In any reasonable system, computer applications would not be a class. When schools think about digital literacy, far too many focus on the simple: teaching tools. Teaching tools is easy: it’s easy to add “digital literacy” to graduation requirements and plop kids down in mandatory technology classes. Unfortunately, this is exactly the wrong approach. In doing so, you teach students to use the tools, but not how to use the tools. A tool, and knowledge of it, is only as useful as how its applied. Truly teaching digital literacy requires integrating the tools directly into the curriculum of other disciplines, which is definitely difficult.
The problem is that schools are trapped in the mindset which is used to teach other tools. Other tools are virtually indistinguishable from their content. When you learn to read (particularly at advanced levels), you also learn to read. In the process of learning the tool, you learn the content, and vice versa. Schools have attempted to do this with technology, to poor results. When you teach technology as its taught in most schools, you only teach the tool, without the application.
Even worse is when IT administrators try to add rigor to the technology education in exactly the wrong way. Apparently, one technology director feels that students should use the most difficult software, just because it is difficult.
However, even iLife has its drawbacks in an educational setting. It simply hands so much to the students that they struggle with software (whether Windows, Linux, or even pro-level software on the Mac) that isn’t so brilliantly plug and play. Yes, iLife rocks in many ways, but the level of spoonfeeding it encourages actually makes me think twice about using it widely, especially at the high school level.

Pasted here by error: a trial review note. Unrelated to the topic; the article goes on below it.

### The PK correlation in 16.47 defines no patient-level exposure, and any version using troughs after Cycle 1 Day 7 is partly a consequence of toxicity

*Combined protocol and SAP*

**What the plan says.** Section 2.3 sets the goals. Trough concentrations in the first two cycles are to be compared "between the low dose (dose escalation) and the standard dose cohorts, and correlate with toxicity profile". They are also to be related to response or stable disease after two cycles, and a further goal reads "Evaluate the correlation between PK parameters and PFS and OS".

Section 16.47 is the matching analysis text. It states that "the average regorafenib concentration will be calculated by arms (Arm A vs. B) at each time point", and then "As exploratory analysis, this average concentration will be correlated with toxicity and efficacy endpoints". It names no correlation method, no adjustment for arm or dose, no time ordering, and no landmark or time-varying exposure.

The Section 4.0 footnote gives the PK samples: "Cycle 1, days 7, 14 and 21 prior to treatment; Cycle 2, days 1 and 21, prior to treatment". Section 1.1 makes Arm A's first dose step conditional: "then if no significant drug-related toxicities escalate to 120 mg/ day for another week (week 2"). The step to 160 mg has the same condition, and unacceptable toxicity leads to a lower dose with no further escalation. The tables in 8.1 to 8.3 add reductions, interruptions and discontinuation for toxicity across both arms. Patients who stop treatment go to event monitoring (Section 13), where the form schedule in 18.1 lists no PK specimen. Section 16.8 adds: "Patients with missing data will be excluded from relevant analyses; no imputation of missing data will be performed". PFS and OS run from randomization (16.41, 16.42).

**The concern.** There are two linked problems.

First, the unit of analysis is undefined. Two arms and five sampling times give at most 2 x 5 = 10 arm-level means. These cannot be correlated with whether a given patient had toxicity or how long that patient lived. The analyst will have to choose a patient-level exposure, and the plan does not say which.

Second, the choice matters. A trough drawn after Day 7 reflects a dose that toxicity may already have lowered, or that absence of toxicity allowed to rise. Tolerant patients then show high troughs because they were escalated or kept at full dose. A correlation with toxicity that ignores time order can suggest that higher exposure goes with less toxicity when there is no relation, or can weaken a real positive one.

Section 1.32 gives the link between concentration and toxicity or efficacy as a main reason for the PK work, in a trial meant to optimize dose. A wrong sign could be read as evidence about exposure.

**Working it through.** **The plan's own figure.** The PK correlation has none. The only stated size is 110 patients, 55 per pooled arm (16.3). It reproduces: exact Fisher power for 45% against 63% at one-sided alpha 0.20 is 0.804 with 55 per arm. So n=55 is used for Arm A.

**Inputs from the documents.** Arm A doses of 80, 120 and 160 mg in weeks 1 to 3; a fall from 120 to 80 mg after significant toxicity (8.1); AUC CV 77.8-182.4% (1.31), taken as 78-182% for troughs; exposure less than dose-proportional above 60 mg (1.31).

This argument essentially comes down to iLife being too good. Yes, you read that correctly: the software is bad because it’s too good. Apparently, we should make students’ lives miserable, because they’re going to be miserable when they grow up.
The fact is that 99% of students are never going to need to go beyond basic multimedia productions. The highly usable tools of iLife are more than satisfactory for everything but professional tasks. Beyond that, the future programmers and film editors probably have the initiative to seek out and learn the advanced software themselves.
This argument reminds me of the teachers who used to (and still do) require students to never use calculators. There argument for this usually amounts to the idea that students won’t have calculators in the “real world.” Of course, in the real world calculators are readily available: every computer and cell phone has one. When students go out into the world, they will be able to make decisions with their sotware. In fact, that’s probably a far better thing to teach: how to chose good software. Clearly this IT admin could use a lesson or two himself.
The bottom line is that schools should never teach students to accept the subpar. This is the kind of thinking which puts IT administrators and educators at odds and puts technology above actual learning. Technology, especially bad technology, should never be taught for technology’s sake.
(Via Daring Fireball)
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